https://doi.org/10.1371/journal.pone.0082234.g003

CrPV IGR IRES-mediated translation in plant-derived cell-free platforms was investigated by measuring LUC expression in a wheat germ-based CECF system (Figure 3D). KOAc concentration was initially adapted to CrPV IGR IRES-directed translation (Figure S5), resulting in an addition of 100 mM KOAc to each dialysis reaction. The LUC encoding EasyXpress pIX3.0 vector was used as a control template to demonstrate the impact of the CrPV IGR IRES on LUC expression. 39.4 µg/mL de novo synthesized active LUC was synthesized from the CrPV IGR IRES after 24 h of incubation compared to 0.02 µg/mL active target protein using the control plasmid without IRES.

Impact of CrPV IGR IRES-mediated translation initiation on protein expression levels

The impact of CrPV IGR IRES-mediated translation initiation on protein expression levels was investigated by analyzing the synthesis of the secreted protein Mel-eYFP (29 kDa) as well as type I transmembrane proteins heparin-binding EGF-like growth factor (Hb-EGF) and epidermal growth factor receptor (EGFR). The native signal peptides of the membrane proteins were replaced by the melittin signal sequence and eYFP was fused C-terminally to the encoded protein to facilitate the analysis of protein localization by fluorescence microscopy (Mel-Hb-EGF-eYFP, 51 kDa and Mel-EGFR-eYFP, 162 kDa). The EasyXpress pIX3.0 vector backbone was used as control template to demonstrate the influence of the CrPV IGR IRES upstream of the target protein encoding sequence on protein expression. CrPV IGR IRES-mediated cell-free reactions were performed at optimized conditions whereas pIX3.0-based expression of the target proteins was operated at reaction conditions used for cap-dependent translation by default. In this context, reactions were supplemented with 0.33 mM GpppG cap analogue. The unmethylated cap was used instead of the methylated form as it is significantly cheaper. The use of the methylated cap results in slightly increased expression levels in the coupled systems (Figure S4). Cell-free expressed and 14C-leucine-labeled proteins were visualized by autoradiography after gel electrophoresis (Figure 4). All target proteins were synthesized in each eukaryotic cell-free system containing the CrPV IGR IRES-based expression vectors. Full-length Mel-eYFP, Mel-Hb-EGF-eYFP and Mel-EGFR-eYFP were observed at the expected molecular mass of 29 kDa, 51 kDa and 162 kDa, respectively. Mel-eYFP was detected without any signs of proteolysis or fragmentation in all analyzed cell-free systems whereas synthesized Mel-Hb-EGF-eYFP using CHO and K562 extracts resulted in an additional band at a slightly lower apparent molecular mass. Mel-EGFR-eYFP expression resulted in the full-length protein and additional bands each migrating at a lower apparent molecular mass. A significantly upregulated expression of all target proteins was observed from the CrPV IGR IRES containing constructs compared to the control reactions in each of the investigated cell-free systems. De novo synthesized target proteins could not be detected when performing EasyXpress pIX3.0-based control reactions in CHO and K562 cell extracts.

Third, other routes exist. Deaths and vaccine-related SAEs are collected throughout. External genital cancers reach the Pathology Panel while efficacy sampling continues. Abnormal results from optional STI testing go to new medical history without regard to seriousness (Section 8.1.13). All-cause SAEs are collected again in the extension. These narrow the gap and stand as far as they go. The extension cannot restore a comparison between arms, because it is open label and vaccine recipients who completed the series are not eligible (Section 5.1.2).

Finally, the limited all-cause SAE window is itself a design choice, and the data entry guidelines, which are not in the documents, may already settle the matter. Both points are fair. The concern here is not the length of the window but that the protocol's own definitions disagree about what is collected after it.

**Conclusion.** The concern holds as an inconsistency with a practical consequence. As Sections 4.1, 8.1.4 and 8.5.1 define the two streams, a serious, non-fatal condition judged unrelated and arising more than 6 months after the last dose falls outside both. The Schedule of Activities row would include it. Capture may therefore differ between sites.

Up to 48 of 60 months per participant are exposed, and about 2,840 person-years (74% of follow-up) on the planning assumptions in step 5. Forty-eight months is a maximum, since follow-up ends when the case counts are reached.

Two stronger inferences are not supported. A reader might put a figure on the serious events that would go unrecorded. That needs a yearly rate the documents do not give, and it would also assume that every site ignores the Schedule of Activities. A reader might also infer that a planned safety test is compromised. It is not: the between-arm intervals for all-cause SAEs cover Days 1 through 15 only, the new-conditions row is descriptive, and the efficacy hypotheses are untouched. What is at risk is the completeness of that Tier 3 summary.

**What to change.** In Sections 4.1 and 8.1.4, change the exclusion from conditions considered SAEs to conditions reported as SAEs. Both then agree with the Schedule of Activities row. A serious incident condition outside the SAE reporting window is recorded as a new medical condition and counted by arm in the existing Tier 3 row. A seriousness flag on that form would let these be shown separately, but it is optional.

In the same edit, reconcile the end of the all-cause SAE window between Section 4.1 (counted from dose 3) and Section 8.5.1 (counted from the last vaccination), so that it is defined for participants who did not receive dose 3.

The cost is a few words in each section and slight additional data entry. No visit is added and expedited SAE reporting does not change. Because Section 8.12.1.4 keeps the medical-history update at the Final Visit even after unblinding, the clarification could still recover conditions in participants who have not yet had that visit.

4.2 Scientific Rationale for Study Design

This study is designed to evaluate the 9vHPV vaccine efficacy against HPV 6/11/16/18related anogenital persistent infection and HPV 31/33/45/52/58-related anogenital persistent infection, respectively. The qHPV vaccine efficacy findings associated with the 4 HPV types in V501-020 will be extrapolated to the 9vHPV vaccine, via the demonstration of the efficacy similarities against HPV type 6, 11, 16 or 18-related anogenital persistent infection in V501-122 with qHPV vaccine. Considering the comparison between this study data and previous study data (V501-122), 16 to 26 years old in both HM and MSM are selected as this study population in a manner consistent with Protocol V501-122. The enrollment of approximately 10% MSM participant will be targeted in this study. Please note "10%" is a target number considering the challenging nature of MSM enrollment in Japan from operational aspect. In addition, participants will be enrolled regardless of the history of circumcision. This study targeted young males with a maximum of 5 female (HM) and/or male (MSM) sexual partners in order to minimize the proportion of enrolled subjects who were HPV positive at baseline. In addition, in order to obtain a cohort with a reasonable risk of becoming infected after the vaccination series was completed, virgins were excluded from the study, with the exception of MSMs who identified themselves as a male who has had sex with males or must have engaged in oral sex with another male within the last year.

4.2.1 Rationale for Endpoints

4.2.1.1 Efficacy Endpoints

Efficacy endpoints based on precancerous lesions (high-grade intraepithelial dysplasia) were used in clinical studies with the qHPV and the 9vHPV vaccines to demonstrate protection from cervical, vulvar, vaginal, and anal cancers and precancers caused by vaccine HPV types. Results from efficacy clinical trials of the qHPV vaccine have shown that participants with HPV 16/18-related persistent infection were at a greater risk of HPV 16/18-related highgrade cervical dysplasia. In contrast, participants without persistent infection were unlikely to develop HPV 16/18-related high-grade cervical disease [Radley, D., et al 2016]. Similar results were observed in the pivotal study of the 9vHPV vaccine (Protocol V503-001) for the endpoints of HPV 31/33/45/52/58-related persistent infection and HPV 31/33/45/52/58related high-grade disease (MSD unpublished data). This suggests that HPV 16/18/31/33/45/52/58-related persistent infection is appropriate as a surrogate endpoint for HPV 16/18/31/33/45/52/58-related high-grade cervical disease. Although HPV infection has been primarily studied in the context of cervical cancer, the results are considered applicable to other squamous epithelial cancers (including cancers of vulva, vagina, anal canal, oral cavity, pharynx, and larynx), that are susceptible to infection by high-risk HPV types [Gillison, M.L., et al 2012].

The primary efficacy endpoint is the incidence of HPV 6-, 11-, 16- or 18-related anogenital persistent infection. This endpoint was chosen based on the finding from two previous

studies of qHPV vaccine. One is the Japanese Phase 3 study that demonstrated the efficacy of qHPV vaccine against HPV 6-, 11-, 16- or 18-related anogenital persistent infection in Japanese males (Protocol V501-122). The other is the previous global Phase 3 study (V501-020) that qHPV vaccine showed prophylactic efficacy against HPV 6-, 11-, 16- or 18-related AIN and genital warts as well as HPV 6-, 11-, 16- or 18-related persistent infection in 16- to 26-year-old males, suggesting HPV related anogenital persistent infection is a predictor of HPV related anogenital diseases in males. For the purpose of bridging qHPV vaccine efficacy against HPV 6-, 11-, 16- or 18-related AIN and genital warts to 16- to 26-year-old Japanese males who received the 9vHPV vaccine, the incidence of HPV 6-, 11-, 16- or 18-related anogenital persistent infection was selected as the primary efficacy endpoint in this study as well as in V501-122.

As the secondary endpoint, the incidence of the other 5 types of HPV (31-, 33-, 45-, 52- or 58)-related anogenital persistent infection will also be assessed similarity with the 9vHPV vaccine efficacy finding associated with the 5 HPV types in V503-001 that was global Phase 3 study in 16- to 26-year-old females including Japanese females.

thumbnail
Figure 4. Autoradiographic analysis of CrPV IGR IRES-mediated translation in coupled eukaryotic cell-free systems.

The influence of the CrPV IGR IRES on protein expression of the secreted protein Mel-eYFP (29 kDa; A) as well as the membrane proteins Mel-Hb-EGF-eYFP (51 kDa; B) and Mel-EGFR-eYFP (162 kDa; C) was investigated in coupled systems based on lysates from Sf21, CHO and K562 cells. Plasmids encoding the target protein were equipped with (+) or without (−) the CrPV IGR IRES (GCU) in the EasyXpress pIX3.0 vector backbone. 14C-leucine-labeled, de novo synthesized proteins were visualized by autoradiography after gel electrophoresis.

https://doi.org/10.1371/journal.pone.0082234.g004

Autoradiographic data were complemented by fluorescence microscopy of the above mentioned de novo synthesized fusion proteins (Figure 5). CLSM images were recorded with the same microscopic settings for each protein of interest in the respective in vitro system to investigate the influence of CrPV IGR IRES-mediated translation on protein expression and localization by measuring the expressed protein's fluorescence intensities. Due to varying signal intensities, CLSM settings differed between different cell-free systems and thus the fluorescence intensities cannot be compared among in vitro platforms. CLSM images of samples harboring de novo synthesized Mel-eYFP depicted fluorescent microsomes, thus indicating translocation and incorporation of the target protein into the lumen of the microsomal vesicles present in Sf21, CHO and K562 cell-free systems (Figure 5A). In the case of cell-free expressed fluorescently labeled membrane proteins, microsomes show a fluorescent membrane due to the insertion of de novo synthesized membrane-spanning proteins Mel-Hb-EGF-eYFP and Mel-EGFR-eYFP, respectively (Figure 5B and C, Figure S6). In each of the investigated eukaryotic cell-free systems CrPV IGR IRES-directed translation of all target proteins resulted in significantly increased fluorescence intensities when compared to the control reactions without an IRES, except for Mel-EGFR-eYFP synthesized in the K562 cell lysates. Additionally, fluorescence intensities of eYFP-tagged proteins were investigated using the phosphorimager system in order to quantitatively analyze the increase of the CrPV IGR IRES-mediated translation compared to the no IRES control (Figure 6). Expression levels of Mel-eYFP increased by the factor of 14 (Sf21 cell lysate), 115 (CHO cell lysate) and 58 (K562 cell lysate). CrPV IGR IRES-directed translation of Mel-Hb-EGF-eYFP resulted in an 8-fold (Sf21 cell lysate), 143-fold (CHO cell lysate) and 73-fold (K562 cell lysate) increase compared to the control. Expression levels of Mel-EGFR-eYFP increased by the factor of 11 (Sf21 cell lysate), 55 (CHO cell lysate) and 39 (K562 cell lysate) using the CrPV IGR IRES-based construct compared to the no IRES control.